From “An Eph Abroad: Part 1”— “Study abroad is a wonderful experience, but let’s not kid ourselves that ‘study’ has much to do with it.”
The second I mentioned going abroad, the warnings came flooding in. A year later, I can still hear the countless cautions that I would never be able to find a study-abroad school as academically rigorous as Williams. And over a year later, I still insist that my priority is getting a good education, no matter what continent I’m on. So equipped with a multitude of warnings about the hiatus in my academic life, and sprinkled with the frequent “don’t get eaten by a shark,” I embarked on the 30+ hour trip to Sydney.
Of course every study abroad experience, and school for that matter, is different. But the warnings that I received were greatly exaggerated and even—dare I say it?—wrong. And to say that has no reflection on my love for Williams. Like anyone lucky enough to experience it, I am more than aware of the school’s academic prestige and the extraordinary nature of the Williams community; I am tremendously grateful to be a part of it. But the intensity and sheer number of these warnings speak to a delusion I’ve encountered at Williams.
From the moment I arrived at the University of Sydney, I have been learning, yes outside the classroom, but also most definitely within. I enrolled in classes based on my interest in them. None are particularly advanced, but I am working hard. I’ve had my share of late-(all)-nighters, double-digit-pagers, and exam stress. Like at Williams, I’ve gotten some great grades and some less-than-desirable ones. The grades don’t matter for a Williams transcript, but they still do for my personal transcript.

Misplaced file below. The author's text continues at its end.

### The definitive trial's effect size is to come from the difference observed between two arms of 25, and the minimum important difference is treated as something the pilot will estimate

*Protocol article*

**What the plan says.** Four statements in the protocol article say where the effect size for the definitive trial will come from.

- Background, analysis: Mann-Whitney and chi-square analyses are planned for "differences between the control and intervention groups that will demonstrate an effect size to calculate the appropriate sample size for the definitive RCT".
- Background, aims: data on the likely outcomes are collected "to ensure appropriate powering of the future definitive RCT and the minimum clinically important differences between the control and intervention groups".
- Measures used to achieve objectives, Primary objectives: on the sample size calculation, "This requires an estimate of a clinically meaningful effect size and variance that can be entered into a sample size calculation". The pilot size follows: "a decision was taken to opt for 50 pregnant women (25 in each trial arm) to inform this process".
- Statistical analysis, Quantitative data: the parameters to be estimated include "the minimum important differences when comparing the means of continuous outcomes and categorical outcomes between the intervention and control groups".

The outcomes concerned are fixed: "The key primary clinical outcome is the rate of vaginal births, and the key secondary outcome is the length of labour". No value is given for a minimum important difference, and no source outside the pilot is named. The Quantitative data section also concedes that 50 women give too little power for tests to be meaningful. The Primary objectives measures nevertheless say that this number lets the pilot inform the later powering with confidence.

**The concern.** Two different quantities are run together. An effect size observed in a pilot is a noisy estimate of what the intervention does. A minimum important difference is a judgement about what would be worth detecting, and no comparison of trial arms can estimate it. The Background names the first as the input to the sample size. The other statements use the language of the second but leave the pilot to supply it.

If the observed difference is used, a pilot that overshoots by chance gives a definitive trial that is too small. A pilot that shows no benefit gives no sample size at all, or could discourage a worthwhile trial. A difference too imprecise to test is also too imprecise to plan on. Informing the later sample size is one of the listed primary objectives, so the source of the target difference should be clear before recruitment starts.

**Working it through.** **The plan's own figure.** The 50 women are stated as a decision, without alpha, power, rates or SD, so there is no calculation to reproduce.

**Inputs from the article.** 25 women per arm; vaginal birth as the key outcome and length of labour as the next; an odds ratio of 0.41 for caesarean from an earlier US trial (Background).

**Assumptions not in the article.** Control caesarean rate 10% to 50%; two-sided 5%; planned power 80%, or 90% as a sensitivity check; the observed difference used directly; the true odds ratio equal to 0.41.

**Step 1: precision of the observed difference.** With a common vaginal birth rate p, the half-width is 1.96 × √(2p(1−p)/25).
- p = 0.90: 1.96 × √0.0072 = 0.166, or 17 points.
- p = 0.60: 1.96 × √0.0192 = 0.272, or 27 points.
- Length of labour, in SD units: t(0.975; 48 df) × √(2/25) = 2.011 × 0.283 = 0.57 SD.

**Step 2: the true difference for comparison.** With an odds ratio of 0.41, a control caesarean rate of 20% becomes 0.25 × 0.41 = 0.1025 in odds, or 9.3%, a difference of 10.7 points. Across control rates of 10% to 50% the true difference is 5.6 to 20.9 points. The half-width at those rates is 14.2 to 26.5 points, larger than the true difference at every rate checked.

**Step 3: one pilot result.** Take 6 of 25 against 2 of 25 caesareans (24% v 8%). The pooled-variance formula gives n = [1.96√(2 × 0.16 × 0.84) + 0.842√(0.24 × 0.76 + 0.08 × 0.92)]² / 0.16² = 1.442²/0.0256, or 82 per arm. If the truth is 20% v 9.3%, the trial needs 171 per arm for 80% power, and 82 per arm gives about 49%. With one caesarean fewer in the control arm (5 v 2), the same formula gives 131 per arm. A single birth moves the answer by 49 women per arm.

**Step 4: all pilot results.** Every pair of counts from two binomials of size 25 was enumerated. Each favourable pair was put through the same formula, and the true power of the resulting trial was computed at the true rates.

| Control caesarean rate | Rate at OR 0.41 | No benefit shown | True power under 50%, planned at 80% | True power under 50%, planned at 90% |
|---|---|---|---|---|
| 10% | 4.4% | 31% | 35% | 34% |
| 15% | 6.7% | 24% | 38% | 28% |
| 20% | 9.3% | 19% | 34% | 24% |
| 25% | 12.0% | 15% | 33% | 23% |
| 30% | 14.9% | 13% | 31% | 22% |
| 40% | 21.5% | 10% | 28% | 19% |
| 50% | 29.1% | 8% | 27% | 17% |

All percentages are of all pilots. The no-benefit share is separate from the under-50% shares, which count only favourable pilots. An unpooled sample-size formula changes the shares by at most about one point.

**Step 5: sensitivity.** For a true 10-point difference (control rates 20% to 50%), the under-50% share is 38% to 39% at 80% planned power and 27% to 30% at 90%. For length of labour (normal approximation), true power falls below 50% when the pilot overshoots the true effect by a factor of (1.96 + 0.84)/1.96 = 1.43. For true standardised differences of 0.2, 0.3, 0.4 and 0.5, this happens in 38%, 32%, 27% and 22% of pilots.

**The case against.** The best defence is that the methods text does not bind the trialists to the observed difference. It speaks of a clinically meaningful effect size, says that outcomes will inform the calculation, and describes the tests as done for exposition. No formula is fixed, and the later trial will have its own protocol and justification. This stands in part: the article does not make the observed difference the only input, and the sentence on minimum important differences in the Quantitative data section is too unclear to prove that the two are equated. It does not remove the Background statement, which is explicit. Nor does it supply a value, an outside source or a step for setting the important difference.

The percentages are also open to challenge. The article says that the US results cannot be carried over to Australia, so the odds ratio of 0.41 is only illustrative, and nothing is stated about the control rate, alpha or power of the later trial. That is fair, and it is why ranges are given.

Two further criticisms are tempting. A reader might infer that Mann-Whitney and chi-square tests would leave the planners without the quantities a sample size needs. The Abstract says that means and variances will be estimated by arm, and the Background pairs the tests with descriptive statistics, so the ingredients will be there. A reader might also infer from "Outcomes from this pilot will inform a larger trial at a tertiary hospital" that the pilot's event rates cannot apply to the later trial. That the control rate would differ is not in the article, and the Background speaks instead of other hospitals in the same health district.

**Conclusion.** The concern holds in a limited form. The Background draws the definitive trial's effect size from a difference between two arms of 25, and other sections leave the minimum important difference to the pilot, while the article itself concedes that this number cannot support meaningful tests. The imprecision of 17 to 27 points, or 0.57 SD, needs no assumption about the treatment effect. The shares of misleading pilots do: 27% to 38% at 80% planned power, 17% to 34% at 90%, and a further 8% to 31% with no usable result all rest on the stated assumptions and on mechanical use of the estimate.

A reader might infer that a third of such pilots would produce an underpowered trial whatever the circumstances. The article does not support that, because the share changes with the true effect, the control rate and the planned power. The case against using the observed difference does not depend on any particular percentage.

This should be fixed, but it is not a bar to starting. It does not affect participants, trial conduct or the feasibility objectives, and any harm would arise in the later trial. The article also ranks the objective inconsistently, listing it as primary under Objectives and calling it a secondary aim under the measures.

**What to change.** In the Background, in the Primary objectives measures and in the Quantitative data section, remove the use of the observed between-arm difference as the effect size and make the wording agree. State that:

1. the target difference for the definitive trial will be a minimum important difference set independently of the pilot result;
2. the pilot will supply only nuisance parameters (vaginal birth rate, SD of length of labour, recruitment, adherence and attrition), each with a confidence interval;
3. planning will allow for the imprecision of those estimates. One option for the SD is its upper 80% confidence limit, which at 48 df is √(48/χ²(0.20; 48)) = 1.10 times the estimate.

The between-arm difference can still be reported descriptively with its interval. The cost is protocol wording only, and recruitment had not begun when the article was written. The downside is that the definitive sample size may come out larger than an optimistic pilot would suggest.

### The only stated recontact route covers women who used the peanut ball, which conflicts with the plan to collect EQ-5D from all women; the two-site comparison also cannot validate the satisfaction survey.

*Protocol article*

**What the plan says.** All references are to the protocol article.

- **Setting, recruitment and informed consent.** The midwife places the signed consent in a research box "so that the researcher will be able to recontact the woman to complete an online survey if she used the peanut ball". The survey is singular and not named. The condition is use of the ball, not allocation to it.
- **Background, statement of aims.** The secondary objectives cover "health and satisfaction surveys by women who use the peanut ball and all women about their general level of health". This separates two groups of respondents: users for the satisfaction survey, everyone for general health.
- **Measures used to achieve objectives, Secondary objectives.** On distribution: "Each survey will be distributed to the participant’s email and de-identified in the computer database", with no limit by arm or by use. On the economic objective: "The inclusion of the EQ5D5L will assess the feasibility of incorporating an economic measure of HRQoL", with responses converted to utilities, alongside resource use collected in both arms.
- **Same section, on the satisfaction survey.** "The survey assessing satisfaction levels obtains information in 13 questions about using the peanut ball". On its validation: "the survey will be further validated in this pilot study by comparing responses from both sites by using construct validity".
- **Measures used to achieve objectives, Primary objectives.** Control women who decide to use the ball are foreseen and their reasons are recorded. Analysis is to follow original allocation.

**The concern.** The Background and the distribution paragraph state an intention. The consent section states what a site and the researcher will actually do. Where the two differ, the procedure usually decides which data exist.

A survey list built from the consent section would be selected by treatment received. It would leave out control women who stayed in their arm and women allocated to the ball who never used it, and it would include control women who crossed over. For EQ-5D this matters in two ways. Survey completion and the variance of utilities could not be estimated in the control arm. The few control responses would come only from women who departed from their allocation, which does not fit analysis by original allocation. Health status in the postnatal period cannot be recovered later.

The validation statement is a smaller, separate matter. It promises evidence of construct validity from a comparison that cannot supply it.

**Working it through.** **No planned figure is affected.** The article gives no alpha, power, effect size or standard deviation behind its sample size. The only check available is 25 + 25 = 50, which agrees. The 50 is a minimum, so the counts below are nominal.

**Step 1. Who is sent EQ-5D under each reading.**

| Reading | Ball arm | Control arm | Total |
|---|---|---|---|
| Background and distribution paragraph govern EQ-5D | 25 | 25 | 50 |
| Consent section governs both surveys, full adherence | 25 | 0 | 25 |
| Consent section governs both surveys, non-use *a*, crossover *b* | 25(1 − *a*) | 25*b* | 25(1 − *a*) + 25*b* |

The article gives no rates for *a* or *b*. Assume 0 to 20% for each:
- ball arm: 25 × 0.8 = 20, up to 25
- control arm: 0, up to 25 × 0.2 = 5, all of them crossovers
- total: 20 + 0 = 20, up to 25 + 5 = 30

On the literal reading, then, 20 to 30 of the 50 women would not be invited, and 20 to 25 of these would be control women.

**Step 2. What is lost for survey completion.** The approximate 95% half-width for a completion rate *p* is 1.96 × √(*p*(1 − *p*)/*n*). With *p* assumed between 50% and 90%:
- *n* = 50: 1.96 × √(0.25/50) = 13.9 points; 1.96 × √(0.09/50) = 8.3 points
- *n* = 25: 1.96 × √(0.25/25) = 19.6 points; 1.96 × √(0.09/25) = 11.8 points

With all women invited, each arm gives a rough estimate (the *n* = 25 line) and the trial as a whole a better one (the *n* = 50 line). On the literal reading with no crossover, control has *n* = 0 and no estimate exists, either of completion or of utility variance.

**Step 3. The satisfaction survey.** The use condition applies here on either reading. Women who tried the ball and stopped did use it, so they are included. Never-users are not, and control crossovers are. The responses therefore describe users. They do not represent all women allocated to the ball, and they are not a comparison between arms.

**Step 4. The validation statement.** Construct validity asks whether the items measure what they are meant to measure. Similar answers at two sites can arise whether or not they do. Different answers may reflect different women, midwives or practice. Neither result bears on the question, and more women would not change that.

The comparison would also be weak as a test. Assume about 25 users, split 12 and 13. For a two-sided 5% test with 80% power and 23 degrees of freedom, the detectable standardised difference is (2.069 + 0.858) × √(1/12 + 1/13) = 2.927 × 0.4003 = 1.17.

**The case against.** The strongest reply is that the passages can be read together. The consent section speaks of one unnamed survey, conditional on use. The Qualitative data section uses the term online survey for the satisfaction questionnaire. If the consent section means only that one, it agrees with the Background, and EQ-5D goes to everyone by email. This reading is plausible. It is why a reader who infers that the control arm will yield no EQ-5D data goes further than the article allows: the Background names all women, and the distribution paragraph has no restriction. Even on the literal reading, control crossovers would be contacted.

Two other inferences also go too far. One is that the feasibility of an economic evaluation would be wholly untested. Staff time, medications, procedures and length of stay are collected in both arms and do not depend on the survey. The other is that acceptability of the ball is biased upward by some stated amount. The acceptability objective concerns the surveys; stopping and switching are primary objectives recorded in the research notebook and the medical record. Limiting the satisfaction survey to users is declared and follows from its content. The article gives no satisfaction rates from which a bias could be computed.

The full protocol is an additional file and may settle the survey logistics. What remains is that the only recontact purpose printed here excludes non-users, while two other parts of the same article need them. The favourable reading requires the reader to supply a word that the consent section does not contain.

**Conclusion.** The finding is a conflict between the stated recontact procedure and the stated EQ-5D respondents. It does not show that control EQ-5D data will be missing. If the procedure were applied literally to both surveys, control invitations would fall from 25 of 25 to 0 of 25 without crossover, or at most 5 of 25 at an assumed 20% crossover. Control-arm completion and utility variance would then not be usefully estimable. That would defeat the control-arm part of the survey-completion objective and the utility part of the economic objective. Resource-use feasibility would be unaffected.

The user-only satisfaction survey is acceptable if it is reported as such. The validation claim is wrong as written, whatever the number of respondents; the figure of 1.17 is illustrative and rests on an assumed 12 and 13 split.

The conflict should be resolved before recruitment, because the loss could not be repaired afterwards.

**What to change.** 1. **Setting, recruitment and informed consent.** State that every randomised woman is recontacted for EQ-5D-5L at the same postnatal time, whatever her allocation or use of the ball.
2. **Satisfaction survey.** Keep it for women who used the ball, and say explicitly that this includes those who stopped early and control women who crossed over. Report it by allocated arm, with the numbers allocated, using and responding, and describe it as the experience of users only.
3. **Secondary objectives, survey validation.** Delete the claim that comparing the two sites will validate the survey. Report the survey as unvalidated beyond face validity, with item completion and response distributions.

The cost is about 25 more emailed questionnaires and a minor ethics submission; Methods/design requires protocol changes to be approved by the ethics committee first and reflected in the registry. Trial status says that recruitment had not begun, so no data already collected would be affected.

I think that’s something powerful about the Williams student— Williams students want to learn for the sake of learning. But what’s worth remembering is—that doesn’t mean other students don’t.
My schedule here is such that for each class, I have a lecture and a tutorial (“tut”) or a smaller discussion seminar. Sure, some people skip lecture. Some people don’t talk in tuts. But I’ve had class discussions that have made me just as enlightened, nervous, and angry as those at Williams. Granted, I am attending a good university, big enough to attract a wide range of talent (and lack thereof). And yet, I’m still engaging in those endless heated debates carried on outside of the classroom.
In fact, because I’m from another country, these conversations become even more important. It turns out that others know and care more about the U.S. than I imagined. In each meeting of my world politics class, in which I am the only American, my professor’s daily question—“What are today’s current events in the world?”— might better be phrased as “What are today’s current events in the U.S.?” These perceptions force me to change my own deep-rooted perspectives of home. No matter how much I may pay to attend Williams, I couldn’t pay enough to gain such experiences without leaving.
This is not to say I don’t value or miss Williams. I have struggled greatly with being fully present here because a major part of me is at home, following my friends in my mind through their days in the Purple Bubble. But it’s called the Purple Bubble for a reason. And what I’ve learned abroad, academically and emotionally, has helped me burst it. My time abroad has demonstrated that it’s possible to learn a tremendous amount without the suffocating intensity that can engulf Williams students. It has shown me that while this intensity invites a uniquely deep connection with my peers—something I am craving more of—it is not necessarily lacking abroad. My semester abroad has taught me that there exist incredibly smart people outside of Williams, and some thoughtless ones within it.
It’s important to keep reminding ourselves to look through the sometimes distorting walls of the Purple Bubble, embodied in comments like the ones I heard. Although I received support for my decision, the attempts to hold me back reflect a pretention that is detrimental to a place as exceptional as Williams.
Ultimately, my time away from Williams has taught me to be a better student for Williams. No one ever warned me about that.